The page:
The defendant’s counsel, during her closing argument, argued that the State was improperly relying upon innocent conduct to prove its case, such as the fact that he cut his dreadlocks. The defendant’s position at trial was that since this conduct was not illegal, it should not be used as evidence of guilt. The appeals court, therefore, read the prosecution’s closing argument as responding to the defense’s argument.

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Thumb PrintCriminal cases require prosecutors to present evidence in order to obtain a conviction. Evidence generally comes in two varieties:  direct and circumstantial. Examples of direct evidence include eyewitnesses to a crime or a ballistics report stating that the defendant’s gun fired the bullet that killed the victim. Circumstantial evidence, by contrast, consists of a fact or set of facts that, if proven, will support the creation of an inference that the matter asserted is true. Florida homicide cases can be proven by using direct or circumstantial evidence. A November 2017 decision analyzed whether there was enough circumstantial evidence to affirm a first-degree murder conviction.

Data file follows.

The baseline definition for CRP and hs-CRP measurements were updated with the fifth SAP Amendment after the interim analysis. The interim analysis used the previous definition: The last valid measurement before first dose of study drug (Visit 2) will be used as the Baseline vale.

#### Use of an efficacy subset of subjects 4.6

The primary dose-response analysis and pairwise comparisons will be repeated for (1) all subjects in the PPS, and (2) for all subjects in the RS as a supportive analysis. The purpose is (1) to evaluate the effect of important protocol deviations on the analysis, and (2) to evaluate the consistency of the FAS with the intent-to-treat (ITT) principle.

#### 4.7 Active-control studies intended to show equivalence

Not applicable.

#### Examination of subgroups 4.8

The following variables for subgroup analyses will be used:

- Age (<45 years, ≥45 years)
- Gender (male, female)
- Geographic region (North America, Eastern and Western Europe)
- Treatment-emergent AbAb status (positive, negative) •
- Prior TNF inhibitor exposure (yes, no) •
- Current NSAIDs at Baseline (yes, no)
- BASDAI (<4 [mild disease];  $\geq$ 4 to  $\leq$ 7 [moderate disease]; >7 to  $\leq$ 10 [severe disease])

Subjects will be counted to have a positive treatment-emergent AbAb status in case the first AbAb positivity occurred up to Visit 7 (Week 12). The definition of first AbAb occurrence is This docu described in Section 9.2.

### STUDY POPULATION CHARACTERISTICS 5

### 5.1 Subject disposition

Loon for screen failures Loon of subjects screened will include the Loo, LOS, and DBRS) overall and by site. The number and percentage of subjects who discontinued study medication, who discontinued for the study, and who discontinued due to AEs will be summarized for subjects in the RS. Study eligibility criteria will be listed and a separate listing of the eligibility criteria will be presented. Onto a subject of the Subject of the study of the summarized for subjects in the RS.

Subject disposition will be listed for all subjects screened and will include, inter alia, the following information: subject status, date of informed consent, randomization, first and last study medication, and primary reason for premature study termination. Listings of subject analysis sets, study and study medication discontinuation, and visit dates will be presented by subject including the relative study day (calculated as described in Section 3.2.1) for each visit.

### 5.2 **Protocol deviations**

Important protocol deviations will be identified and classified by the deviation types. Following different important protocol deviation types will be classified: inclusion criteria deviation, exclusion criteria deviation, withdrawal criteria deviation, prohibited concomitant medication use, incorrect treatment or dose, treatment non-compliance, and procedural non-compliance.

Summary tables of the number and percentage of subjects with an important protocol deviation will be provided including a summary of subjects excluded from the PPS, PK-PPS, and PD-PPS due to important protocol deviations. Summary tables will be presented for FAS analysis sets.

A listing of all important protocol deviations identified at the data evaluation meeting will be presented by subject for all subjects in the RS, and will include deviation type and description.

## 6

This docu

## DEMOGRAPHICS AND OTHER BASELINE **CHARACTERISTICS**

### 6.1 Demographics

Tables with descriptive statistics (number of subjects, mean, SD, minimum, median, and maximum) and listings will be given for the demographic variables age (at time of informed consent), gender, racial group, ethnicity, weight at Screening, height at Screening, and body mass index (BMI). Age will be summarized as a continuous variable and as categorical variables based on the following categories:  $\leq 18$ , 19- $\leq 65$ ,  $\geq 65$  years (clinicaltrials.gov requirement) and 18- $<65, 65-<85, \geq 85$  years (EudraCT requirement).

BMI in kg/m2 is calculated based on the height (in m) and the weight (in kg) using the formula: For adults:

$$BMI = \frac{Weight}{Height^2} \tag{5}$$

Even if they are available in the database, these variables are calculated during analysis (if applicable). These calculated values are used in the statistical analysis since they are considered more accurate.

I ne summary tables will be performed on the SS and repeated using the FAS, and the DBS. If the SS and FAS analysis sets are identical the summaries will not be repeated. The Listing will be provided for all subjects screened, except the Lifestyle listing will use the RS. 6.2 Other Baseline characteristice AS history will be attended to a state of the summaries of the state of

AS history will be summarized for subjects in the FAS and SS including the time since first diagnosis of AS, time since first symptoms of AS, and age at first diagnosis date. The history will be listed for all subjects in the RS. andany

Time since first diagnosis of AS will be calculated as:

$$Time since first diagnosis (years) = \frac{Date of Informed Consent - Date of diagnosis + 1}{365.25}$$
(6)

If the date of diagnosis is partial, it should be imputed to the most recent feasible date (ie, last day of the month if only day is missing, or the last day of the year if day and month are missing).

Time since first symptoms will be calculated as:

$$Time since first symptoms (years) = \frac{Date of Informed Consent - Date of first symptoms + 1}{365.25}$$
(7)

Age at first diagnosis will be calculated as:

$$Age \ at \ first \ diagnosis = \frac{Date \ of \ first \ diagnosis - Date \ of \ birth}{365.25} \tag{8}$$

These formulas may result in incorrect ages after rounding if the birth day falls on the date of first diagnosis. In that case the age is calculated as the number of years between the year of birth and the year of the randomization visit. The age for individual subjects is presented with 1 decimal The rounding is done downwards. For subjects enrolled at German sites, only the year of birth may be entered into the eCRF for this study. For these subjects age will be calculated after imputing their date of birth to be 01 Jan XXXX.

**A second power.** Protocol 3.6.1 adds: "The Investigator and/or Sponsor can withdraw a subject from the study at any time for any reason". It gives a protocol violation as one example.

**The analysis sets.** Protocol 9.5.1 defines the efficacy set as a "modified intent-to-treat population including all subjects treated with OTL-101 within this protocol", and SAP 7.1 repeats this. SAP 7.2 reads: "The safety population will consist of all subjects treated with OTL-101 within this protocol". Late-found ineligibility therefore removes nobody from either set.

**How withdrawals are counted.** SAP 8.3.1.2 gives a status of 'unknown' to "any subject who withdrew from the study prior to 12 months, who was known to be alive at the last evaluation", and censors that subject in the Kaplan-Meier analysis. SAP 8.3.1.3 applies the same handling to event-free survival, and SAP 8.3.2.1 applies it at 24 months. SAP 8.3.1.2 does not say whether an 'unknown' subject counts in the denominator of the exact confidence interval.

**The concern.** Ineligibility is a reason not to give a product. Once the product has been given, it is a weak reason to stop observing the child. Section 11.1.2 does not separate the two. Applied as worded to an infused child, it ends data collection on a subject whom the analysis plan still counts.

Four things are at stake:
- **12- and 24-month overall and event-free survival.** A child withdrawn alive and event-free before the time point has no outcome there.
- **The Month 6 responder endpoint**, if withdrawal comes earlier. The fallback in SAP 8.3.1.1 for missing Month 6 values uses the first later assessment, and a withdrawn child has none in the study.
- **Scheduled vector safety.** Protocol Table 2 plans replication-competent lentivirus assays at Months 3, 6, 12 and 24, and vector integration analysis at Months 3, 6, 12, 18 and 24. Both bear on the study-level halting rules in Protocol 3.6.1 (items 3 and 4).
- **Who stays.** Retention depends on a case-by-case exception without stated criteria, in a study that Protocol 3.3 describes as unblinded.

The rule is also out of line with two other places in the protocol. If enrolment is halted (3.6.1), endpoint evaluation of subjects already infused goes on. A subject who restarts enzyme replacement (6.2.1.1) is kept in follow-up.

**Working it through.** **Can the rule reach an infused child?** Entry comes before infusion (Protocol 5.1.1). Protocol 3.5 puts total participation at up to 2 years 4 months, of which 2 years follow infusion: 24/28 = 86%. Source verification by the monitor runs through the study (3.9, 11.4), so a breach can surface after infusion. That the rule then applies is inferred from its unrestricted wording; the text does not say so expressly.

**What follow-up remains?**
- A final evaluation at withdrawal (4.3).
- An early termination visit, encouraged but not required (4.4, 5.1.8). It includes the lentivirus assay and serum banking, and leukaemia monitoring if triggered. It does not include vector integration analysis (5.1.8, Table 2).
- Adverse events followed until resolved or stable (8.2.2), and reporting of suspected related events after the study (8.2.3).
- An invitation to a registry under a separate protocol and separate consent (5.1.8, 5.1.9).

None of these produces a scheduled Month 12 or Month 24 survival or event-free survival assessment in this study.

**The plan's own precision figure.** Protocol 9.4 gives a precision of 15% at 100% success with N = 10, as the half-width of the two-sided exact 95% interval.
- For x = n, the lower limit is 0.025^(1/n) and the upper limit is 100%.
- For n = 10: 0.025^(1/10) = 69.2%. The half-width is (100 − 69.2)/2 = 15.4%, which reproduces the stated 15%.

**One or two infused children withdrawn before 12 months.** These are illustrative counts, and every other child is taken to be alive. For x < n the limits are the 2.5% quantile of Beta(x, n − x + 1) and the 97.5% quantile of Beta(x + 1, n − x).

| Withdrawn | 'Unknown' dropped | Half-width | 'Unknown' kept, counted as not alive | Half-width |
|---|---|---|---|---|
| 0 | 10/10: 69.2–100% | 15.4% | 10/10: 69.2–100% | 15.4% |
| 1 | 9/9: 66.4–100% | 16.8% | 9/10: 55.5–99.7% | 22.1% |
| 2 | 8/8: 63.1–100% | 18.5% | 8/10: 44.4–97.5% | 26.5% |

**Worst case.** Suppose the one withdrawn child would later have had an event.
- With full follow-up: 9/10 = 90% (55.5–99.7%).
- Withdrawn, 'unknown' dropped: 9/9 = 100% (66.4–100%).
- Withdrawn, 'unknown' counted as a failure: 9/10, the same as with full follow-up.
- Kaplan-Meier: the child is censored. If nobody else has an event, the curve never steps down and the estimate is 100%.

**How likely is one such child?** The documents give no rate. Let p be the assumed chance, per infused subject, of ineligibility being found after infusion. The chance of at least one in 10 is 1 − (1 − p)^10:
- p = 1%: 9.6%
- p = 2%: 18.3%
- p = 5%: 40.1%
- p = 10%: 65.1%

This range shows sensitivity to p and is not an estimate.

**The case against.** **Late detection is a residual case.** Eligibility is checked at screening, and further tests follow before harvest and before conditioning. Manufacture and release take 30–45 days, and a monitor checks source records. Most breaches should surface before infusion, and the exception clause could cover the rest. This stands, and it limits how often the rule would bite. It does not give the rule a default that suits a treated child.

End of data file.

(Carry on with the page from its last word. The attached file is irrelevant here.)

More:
Generally, Florida courts of appeals review convictions from the viewpoint most favorable to the prosecution, such that a jury could find a conviction beyond a reasonable doubt. If, however, a murder conviction is predicated on circumstantial evidence, and there isn’t a confession, Florida courts apply an altered standard of review. The conviction should be affirmed if the prosecution failed to provide evidence that the jury can use to rule out all reasonable hypotheses except for guilt.

The court then recounted all of the examples of circumstantial evidence presented at trial. These included testimony that the victim, before going missing, was last seen with the defendant. Also, a neighbor remembered a container adjacent to the defendant’s vehicle prior to the time that the victim disappeared. The victim was later found dead inside a barrel near a canal. In addition, another witness testified that he remembered a barrel in the defendant’s apartment. When the investigation led to the defendant’s home, he was sweating and acted nervous. He also had lacerations on his arm and fingers that indicated some sort of struggle.

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Cell PhoneThe value of the stolen items is a required element in proving a Florida theft crime. The greater the value of the allegedly stolen item, the harsher the potential penalty. There are a variety of methods that the parties to a theft crime use to establish the value of a stolen item. A November 2017 Fifth District Court of Appeals decision overturned a grand theft conviction because the prosecution had failed to establish the value of the property beyond a reasonable doubt.